Remove SSL feature (and openssl/security-framework dependencies) #985

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seanmonstar opened this Issue Jan 5, 2017 · 11 comments

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seanmonstar commented Jan 5, 2017

The Problem

The current problem is that the openssl crate has released versions 0.9.x, and hyper is depending on 0.7.x. That by itself isn't an issue, but since the openssl crate has openssl-sys as a direct dependency, the old openssl version does become a problem for many people. Cargo only allows one version to exist in the whole dependency graph for any -sys crate. So the real pain comes from when people want to use other libraries that depend on a newer version of openssl, and also depend on hyper. They are then left in a situation where their dependency graph wants both openssl-sys at version 0.9.5 and 0.7.14 (versions as of this writing), and that is illegal.

Attempts to Fix the Things

The suggestion so far has been that people could turn off the ssl feature of hyper, thus removing the openssl optional dependency. If people needed TLS, the suggestion has been to use the better client library, reqwest, which does this exact process: disables hyper/ssl, and provides a client using rust-native-tls. hyper has always been generic over TLS implementations, thanks to SslClient and SslServer traits. Sounds simple, right?

Well, it gets worse. Say you do exactly that: you replace your client usage with reqwest. But say you also have a server component to your app, using some other framework, such as iron, or nickel, or something newer. Those frameworks likely depend on hyper, and did not disable the ssl feature. So now, your dependency graph wants hyper both with and without openssl. And since reqwest (or whichever other library) also depends on openssl, but at 0.9.x, we have the conflict again. And the problem with this conflict, is that it is out of the users' control to fix it, because you cannot alter features of dependencies of dependencies.

Well then, why not just upgrade openssl! Well, there are different problems with doing that. Upgrading openssl will be a breaking change, so the minor version number must increase (while hyper is 0.x, if it were 1.x, then we'd need to go up to 2.0!). Sometimes that is needed, but the cost must always be considered. Every breaking version increase for hyper has meant disruption through the ecosystem. It takes a while for all other libraries to update their internal dependency on hyper. That means a time period when trying to combine some libraries will fail, because rustc will treat the 2 different versions as completely different (as they are).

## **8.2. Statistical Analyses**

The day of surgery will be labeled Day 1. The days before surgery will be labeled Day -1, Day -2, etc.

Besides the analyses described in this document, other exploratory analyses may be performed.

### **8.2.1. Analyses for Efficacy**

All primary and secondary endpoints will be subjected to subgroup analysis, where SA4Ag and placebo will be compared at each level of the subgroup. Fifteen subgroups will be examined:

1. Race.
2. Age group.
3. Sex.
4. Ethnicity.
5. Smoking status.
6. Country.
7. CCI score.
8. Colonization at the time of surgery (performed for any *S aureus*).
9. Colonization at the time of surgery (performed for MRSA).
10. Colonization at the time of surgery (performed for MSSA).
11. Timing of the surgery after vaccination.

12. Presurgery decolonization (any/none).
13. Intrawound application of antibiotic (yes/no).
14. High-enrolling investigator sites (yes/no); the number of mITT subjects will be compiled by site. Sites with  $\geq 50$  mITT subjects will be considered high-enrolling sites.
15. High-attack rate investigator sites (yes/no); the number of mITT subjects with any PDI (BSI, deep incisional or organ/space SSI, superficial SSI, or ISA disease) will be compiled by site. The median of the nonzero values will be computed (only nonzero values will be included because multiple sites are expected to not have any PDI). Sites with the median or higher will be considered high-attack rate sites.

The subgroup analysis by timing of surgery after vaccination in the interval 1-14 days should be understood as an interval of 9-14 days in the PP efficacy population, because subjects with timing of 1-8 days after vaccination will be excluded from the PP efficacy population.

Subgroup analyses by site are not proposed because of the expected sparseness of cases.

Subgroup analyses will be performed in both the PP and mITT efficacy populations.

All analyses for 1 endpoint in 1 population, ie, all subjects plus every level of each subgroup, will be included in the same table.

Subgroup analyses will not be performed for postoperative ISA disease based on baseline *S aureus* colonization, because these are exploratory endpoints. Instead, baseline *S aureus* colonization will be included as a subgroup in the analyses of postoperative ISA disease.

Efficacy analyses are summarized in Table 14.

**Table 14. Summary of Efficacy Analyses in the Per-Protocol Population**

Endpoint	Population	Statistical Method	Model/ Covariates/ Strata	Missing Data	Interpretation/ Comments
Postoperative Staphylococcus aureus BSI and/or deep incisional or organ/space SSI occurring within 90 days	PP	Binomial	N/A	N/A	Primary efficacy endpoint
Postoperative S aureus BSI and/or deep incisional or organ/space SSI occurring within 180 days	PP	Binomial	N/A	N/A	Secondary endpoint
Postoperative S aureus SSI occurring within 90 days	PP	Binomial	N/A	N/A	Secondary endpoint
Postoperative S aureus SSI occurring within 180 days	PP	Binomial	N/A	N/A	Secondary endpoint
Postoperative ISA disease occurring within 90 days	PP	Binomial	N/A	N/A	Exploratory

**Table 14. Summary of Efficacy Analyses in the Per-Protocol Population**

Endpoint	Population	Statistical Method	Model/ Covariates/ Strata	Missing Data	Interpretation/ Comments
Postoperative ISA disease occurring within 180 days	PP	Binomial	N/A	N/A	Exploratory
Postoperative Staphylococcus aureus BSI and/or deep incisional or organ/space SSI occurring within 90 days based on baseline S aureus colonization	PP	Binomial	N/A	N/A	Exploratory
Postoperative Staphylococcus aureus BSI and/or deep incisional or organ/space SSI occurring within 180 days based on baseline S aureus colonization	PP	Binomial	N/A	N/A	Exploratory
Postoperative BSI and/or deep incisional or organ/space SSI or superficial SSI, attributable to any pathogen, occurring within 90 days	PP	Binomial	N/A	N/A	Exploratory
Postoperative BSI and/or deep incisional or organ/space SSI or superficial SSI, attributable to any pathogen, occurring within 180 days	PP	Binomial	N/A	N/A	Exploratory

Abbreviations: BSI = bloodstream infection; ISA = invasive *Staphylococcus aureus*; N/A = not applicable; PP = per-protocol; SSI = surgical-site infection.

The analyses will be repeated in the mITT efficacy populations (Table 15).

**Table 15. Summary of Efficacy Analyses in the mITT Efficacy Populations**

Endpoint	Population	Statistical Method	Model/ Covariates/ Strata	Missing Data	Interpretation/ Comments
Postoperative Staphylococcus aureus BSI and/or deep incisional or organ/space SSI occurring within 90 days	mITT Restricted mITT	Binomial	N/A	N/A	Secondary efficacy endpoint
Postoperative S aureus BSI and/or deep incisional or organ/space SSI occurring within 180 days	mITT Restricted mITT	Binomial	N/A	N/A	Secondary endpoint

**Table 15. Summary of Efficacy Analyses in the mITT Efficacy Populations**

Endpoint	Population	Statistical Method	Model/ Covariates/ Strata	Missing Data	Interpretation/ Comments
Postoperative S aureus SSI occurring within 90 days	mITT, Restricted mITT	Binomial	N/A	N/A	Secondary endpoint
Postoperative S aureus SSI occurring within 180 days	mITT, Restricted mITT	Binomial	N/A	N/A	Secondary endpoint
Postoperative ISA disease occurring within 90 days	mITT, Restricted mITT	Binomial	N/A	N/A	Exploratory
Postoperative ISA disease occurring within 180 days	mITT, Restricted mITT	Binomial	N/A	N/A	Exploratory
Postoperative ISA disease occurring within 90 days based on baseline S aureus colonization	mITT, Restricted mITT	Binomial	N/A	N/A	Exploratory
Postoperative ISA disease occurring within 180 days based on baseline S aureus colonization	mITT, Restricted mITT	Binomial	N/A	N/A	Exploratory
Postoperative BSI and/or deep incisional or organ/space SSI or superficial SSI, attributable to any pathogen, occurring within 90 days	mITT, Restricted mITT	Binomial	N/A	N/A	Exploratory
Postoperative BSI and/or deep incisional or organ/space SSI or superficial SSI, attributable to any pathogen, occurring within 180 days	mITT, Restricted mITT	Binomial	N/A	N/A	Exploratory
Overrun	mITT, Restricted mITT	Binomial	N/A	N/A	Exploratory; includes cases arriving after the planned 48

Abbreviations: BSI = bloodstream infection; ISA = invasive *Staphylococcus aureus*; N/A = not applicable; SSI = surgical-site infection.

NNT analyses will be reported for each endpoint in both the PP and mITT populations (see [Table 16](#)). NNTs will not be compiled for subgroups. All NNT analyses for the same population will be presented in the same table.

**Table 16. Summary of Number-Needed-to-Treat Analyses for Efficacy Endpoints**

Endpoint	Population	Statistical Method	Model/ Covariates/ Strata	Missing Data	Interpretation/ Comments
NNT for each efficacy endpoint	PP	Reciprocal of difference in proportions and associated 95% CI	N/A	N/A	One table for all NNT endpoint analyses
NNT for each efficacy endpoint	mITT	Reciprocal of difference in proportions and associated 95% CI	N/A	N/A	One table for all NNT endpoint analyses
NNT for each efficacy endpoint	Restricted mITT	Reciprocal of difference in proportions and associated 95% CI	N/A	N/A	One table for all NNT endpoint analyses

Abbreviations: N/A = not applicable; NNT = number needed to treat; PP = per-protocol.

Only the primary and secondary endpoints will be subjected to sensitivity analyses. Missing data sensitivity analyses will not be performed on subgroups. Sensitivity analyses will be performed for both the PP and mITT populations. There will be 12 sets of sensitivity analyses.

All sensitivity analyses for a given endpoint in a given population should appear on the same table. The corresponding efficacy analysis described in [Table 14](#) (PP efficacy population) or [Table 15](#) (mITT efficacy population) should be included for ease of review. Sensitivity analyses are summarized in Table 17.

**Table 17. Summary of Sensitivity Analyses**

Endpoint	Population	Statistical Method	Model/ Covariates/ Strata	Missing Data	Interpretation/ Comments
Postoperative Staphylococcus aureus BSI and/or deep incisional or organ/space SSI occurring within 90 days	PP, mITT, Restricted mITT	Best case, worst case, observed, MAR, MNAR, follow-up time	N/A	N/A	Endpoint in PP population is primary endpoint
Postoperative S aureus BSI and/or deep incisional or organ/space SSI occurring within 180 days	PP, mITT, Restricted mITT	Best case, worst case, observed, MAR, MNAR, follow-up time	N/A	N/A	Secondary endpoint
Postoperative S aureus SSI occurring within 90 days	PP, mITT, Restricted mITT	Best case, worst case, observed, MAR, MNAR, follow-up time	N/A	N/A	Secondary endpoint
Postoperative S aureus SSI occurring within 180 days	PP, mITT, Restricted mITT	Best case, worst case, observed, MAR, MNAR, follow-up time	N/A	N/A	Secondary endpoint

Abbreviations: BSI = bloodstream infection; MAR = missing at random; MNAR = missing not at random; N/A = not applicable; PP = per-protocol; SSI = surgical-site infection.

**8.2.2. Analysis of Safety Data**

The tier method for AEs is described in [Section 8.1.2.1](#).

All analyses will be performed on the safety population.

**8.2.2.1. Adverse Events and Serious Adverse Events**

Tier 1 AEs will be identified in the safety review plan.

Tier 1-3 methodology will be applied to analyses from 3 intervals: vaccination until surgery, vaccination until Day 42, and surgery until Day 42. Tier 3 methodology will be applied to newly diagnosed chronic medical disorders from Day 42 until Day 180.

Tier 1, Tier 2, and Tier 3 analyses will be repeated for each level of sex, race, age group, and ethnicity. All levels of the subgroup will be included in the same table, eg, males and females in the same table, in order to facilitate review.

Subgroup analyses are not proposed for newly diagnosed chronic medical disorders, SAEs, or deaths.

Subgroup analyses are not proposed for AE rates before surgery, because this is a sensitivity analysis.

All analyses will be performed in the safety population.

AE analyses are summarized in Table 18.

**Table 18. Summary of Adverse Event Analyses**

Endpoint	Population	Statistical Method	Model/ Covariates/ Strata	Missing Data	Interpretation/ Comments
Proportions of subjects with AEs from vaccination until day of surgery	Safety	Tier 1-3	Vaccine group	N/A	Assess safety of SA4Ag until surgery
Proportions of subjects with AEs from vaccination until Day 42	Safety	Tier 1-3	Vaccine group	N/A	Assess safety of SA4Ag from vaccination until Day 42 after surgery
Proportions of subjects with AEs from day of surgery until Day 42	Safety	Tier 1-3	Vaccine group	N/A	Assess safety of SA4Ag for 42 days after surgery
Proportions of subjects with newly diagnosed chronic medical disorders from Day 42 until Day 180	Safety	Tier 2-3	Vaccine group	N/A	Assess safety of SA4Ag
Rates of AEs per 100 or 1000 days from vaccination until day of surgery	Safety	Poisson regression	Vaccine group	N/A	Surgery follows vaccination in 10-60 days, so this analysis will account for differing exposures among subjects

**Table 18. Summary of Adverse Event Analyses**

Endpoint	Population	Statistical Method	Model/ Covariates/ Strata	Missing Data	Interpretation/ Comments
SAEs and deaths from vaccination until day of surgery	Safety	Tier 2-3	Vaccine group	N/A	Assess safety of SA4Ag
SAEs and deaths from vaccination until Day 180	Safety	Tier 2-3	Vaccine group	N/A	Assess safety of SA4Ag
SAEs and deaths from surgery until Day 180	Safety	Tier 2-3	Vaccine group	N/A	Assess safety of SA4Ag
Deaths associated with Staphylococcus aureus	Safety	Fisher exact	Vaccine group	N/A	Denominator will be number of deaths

But so what, why not just upgrade this time? The problem is that every single time openssl has a breaking change, that will require hyper to also have a breaking change. So the disruption will occur to the entire hyper ecosystem each time openssl must break an API. Perhaps that slows down to a crawl at some point, and maybe we reconsider then.

Also, hey! The openssl may not be the best default dependency. In fact, rust-native-tls is probably a better default, since it works better for Windows and macOS, and fixes certificate verification on Windows. However, there's a couple downsides with using that as the default as well. First, it still depends on -sys crates, and young ones at that (@sfackler clarified that on Windows and macOS, there wouldn't be an issue, but there still would be on Linux), so breaking changes in those brings us back to the version bump hell mentioned above. Second, it doesn't yet expose all the things that you can currently do with openssl, such as alter verification rules, adjust cipher suites, etc. Probably fine for a default, but it means people who need those things would need to disable hyper's ssl feature anyways, and then they run into the potentially tricky depedency graph juggling abyss that we're currently in right now.

The Solution